In the Realm of the Buddha — An exhibition on Tibetan buddhist art
Wednesday 9 June 2010, by
The exhibition, which first opened last year at the Rubin Museum of Art in New York, traces the evolution of the Encampment style in Tibetan thangkas (literally, "flat paintings"). It begins with Indian-influenced precursors, then chronicles a revolution by artists in the Karma Kagyu school of Tibetan Buddhism who incorporated the open landscapes, fluid brushstrokes and blue-green palette of Chinese paintings. Central to the tale is Situ Panchen, an influential 18th-century lama, artist and scholar.
Throughout, overhead spotlights bring out the colors and details of each thangka, while wall texts and labels provide historical information, point out stylistic shifts and relate the paintings to Situ’s monastic leadership.
The first public showing of "The Tibetan Shrine from the Alice S. Kandell Collection," by contrast, provides no such narrative. The minute you step into the small gallery, you are surrounded on three sides by some 200-plus objects, ranging from thangkas to bronze statues to ritual conch shells, bowls and small portable altars. Displayed on rising tiers of painted furniture and tucked inside niches, they fill every square inch with color and gilt, at once mesmerizing and soothing.
While every object in the "Situ Panchen" show stands alone, the pieces from the Kandell Collection work together to create the textured, glittering world of a shrine, that liminal space through which Tibetan Buddhists access the sacred and through which the sacred enters their world. The light rises from below, the way oil lamps might illuminate the statues, drawing your eye upward to the peaceful faces of Buddhas and Bodhisattvas. Their arrangement complies with liturgical rules, and the objects themselves span multiple centuries, just as the shrines of wealthy families in Lhassa (the origin of most of these pieces) would. The Art of the Buddha
But there are also significant differences between this and the real thing. Tibetan Buddhists dress their statues; with one exception, the figures here appear unclothed, the better to show off their workmanship. Similarly, Tibetan Buddhists keep their thangkas covered when they are not using them in a ritual or meditation; here, nothing hampers our view of the silk-mounted paintings. More unconventional still, curator Debra Diamond has placed in full view sexually charged imagery normally hidden from all but those initiated in tantric practices.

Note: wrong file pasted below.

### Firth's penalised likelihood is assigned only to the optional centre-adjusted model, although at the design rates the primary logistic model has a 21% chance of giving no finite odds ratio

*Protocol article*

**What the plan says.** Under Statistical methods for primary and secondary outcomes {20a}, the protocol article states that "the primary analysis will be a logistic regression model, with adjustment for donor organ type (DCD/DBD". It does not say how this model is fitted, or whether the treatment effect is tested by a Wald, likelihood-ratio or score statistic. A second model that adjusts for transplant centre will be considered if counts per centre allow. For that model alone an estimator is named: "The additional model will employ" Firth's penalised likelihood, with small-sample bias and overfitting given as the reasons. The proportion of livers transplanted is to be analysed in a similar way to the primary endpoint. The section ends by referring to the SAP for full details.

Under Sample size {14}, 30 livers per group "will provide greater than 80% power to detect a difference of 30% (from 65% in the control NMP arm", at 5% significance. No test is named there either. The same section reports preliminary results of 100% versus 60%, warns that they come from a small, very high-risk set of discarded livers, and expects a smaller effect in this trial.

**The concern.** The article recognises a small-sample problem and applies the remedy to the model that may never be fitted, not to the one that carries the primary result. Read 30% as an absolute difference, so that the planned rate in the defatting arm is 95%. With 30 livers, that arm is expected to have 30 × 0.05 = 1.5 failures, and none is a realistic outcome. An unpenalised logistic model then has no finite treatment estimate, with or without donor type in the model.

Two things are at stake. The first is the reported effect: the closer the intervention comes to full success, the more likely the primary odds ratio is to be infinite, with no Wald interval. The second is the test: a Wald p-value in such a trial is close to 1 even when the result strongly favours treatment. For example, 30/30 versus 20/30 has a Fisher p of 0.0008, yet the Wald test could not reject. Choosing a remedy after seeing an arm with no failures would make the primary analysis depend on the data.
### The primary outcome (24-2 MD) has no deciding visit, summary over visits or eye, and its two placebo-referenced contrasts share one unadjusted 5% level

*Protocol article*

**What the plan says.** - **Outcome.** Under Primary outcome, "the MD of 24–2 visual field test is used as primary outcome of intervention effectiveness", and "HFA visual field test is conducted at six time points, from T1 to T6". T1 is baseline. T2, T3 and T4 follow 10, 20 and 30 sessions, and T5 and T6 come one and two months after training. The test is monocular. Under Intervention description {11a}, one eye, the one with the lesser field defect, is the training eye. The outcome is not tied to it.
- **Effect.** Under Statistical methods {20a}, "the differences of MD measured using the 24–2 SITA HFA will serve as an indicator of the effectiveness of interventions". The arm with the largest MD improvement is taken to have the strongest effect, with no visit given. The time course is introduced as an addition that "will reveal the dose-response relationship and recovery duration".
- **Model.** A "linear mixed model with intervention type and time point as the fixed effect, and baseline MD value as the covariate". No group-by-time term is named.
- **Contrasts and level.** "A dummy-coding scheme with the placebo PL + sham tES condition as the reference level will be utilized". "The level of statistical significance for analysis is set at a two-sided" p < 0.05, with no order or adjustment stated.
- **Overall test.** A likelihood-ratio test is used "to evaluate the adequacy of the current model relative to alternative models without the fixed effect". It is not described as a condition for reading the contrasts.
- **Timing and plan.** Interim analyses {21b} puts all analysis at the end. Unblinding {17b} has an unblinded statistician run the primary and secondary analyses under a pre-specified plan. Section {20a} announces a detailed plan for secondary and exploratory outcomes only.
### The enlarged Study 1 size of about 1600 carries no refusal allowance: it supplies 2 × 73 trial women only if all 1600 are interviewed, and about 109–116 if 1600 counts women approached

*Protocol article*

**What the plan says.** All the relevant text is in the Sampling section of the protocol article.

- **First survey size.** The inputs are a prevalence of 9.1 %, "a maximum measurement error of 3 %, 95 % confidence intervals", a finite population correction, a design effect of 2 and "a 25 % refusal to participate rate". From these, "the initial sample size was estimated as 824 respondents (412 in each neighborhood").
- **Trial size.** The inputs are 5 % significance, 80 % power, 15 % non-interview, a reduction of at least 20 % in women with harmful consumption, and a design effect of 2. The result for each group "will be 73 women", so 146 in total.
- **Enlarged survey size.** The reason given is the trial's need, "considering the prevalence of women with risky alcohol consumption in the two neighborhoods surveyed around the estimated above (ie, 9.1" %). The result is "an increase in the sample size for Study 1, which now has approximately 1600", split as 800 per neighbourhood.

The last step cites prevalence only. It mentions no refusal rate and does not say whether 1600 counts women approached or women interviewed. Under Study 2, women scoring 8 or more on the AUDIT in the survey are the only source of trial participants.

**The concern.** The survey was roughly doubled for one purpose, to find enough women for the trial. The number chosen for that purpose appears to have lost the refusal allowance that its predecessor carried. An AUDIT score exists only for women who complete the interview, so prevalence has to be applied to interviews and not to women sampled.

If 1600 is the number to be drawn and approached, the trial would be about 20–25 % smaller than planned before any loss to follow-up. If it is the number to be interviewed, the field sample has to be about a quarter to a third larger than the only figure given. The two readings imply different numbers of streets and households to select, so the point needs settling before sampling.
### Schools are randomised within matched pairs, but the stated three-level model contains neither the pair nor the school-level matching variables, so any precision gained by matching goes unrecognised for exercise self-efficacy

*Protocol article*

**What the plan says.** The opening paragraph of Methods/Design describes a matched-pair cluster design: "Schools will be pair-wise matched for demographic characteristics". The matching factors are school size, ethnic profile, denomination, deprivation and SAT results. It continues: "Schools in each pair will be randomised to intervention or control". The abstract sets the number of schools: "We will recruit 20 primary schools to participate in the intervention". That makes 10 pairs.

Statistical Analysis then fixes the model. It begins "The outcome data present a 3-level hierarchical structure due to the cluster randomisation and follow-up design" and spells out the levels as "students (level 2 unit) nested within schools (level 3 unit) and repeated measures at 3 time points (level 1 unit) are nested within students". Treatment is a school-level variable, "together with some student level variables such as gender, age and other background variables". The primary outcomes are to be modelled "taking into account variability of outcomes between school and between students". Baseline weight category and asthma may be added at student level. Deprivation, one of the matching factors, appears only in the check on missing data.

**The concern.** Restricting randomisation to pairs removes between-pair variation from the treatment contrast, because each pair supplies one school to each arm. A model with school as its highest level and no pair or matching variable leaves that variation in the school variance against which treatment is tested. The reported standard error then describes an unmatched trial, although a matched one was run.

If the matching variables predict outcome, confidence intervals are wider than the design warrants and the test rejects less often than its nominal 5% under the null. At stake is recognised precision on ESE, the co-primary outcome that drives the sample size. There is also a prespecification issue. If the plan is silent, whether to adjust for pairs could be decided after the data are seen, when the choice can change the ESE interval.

Ms. Diamond likens the result to a period room and speaks about the intense "aesthetic" experience of the shrine. This is in tune with the attitude of the collector, Dr. Kandell, a psychiatrist who is quick to say she is not a Buddhist and not even terribly religious. She fell in love with Himalayan artwork in Sikkim, once an independent kingdom bordering Tibet, during visits to a college friend who had married the prince.
After collecting piecemeal, Dr. Kandell met Philip Rudko, a Russian Orthodox monk in Brooklyn. A conservator of Russian icons and Tibetan Buddhist art, Mr. Rudko had over some 40 years bought pieces from Tibetan families in exile, promising to keep the pieces together and not sell them to dealers. Along the way, he studied Tibetan Buddhist liturgy and ritual and created an ever-expanding shrine.
When a mutual friend brought Dr. Kandell to Mr. Rudko’s by then rather crowded apartment in 1994, a lasting partnership was born. She bought the shrine and has since, in consultation with Mr. Rudko, added to her collection, choosing pieces for their beauty and their completeness—every statue sits on its original pedestal and sports its original aureole.
While that completeness fuels the sense of authenticity, Mr. Rudko points out a false note: Unlike traditional shrines, this one contains pieces from different schools of Tibetan Buddhism.
This is the sort of information that would ordinarily appear on a label—as would the explanation that the central Buddha is from Mongolia, that three figures to the right of the altar date from the 12th century, and that most of the statues date from the 18th and 19th centuries. The catalog discusses this and much more, but the show itself focuses on the effects rather than the facts of art.
This approach delights some visitors but, judging from overheard remarks, disconcerts others who view this as a sacred space in a publicly funded secular museum. The problem is that contemporary Western definitions do not always apply to traditions in which art is inextricable from religious beliefs and practices. This is the case with Tibetan art, and the Kandell "Shrine" show meets this challenge by striking a balance between evoking a sacred context and creating a secular exhibition.
But what of the monks praying before the shrine at the show’s opening or performing the religious act of creating a sand mandala? While some might deem the ceremonies inappropriate, others give the museum high marks for consulting with the Tibetan community when showing its sacred art. Certainly nobody can accuse the Sackler of favoring one faith over another. Over the years it has hosted the Indian ritual painting of a kolam, the Zoroastrian celebration of Nowuz, and the performance of sacred Christian and Jewish music.
In an age where religious rituals double as tourist attractions—whether Holy Week in Spain or Durga Puja in India—drawing strict lines between what is secular, cultural, aesthetic and religious risks doing damage to the appreciation and understanding of many forms of art. Intended or not, the coupling of the "Situ Panchen" and the Kandell "Shrine" exhibitions may prove a fruitful first step in thinking through the role of sacred art in what has become another kind of borderland space—that corner of the public square we call "the art museum."